The reading experience overall is an improvement on the 505, with better refresh rates and an improved handling of PDF documents.
Perhaps the most useful improvement is the ability to highlight and annotate text. I normally read quite a few business books and previously I had preferred reading them on my laptop so that I could copy and paste important text into a separate word file for future use. Sony has solved this problem by allowing you to do all this through the use of notes. Any changes you make are saved and easily accessible via the notes menu which saves a copy of the page you had amended. You can then export these notes to your computer using the supplied Sony software which is great for anyone involved in research or just likes to take notes. The highlight feature is quick and easy, the annotation is as responsive as I’ve seen in similar devices. The one criticism I would have here is that you need to press the options button at the bottom first and then select notes from a menu. This kind of defeats the purpose of a touchscreen?
Another nice feature is the in-built dictionary – simply double tap on any word to view the Oxford English Dictionary definition. You can expand the definition, save it or search for other instances of the word. Very useful in many situations including for those learning English. Improved search features allow you to search within your library, both at a title level and throughout each individual eBook as well.
The reader retains the audio element allowing you to play mp3 files. I and many other users I have spoken to have never used this feature and Sony may well be advised to disuse it altogether. Even the expected advantage of using audio books on the device is rendered null and void as it doesn’t keep your place in the book when returning.
One of the main advantages of the Sony Touch is the fact that you are not bound to any particular eBook store or file type – unlike the Amazon kindle for example. You can download hundreds of thousands of free eBooks as well as visit any store that sells ePub or PDF titles, which is the vast majority. You can even add word documents and text files to the device quickly and easily. Some people bemoan its lack of wireless connections, but to me it’s not a problem. With 500mb on board memory (about 300 eBooks) and the option to add more with two memory card slots, you should never be stuck for something good to read.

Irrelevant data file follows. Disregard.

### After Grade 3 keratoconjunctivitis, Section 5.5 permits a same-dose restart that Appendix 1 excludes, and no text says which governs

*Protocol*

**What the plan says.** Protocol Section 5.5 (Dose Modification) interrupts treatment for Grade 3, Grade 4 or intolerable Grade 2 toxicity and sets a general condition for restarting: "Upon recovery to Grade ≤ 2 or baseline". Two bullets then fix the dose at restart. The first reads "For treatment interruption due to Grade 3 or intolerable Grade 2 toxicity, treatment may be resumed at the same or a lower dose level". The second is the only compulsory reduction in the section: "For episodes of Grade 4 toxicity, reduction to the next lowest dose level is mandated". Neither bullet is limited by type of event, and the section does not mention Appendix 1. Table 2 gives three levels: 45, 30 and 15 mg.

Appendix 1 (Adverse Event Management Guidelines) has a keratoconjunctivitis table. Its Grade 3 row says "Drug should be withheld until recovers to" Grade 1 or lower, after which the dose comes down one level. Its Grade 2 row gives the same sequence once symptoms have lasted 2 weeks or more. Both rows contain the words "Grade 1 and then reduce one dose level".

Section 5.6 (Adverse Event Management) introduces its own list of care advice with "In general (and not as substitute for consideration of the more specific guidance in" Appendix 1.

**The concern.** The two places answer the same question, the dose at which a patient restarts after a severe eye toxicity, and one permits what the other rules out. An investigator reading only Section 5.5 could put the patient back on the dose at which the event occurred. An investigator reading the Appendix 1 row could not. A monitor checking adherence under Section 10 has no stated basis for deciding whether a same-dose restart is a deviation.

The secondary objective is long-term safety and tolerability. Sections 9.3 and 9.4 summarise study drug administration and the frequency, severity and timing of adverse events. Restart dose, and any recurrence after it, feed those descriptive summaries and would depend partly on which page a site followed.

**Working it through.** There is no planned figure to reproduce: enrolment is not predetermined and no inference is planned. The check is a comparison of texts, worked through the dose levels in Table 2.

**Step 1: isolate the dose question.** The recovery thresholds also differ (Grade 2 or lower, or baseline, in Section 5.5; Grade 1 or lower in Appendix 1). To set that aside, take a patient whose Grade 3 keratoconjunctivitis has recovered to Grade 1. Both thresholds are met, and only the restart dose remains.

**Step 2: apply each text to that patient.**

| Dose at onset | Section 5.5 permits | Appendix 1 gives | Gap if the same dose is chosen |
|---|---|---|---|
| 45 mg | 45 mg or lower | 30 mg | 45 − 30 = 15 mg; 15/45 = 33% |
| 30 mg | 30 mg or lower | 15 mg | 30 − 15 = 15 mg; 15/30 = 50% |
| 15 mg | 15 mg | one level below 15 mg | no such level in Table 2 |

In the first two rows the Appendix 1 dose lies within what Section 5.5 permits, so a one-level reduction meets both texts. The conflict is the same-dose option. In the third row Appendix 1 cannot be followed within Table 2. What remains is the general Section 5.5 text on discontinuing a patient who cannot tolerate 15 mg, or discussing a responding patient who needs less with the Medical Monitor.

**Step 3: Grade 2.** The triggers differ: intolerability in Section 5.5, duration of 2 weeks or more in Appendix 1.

Battery life is good, at a stated 2 weeks or 7500 pages which seems about right. Re-charging is quick and easy via your computer’s usb port.
Overall, I see the Sony Touch PRS-600 as a significant improvement over its predecessors as well as finally establishing the Sony reader as a genuine comparative threat to the Kindle 2. The minor complaints about screen quality and glare does not detract from my enjoyment o f the device and its increased usefulness to me. I find myself engaging more on a business level via the note-taking features but also being able to enjoy the device for recreational reads also. Ok, its no iPad which is the unfortunate comparison, but it does what it sets out to do – read books. The experience is very immersive and I for one would prefer to read my eBooks free from the distractions of all the bells and whistles other devices provide.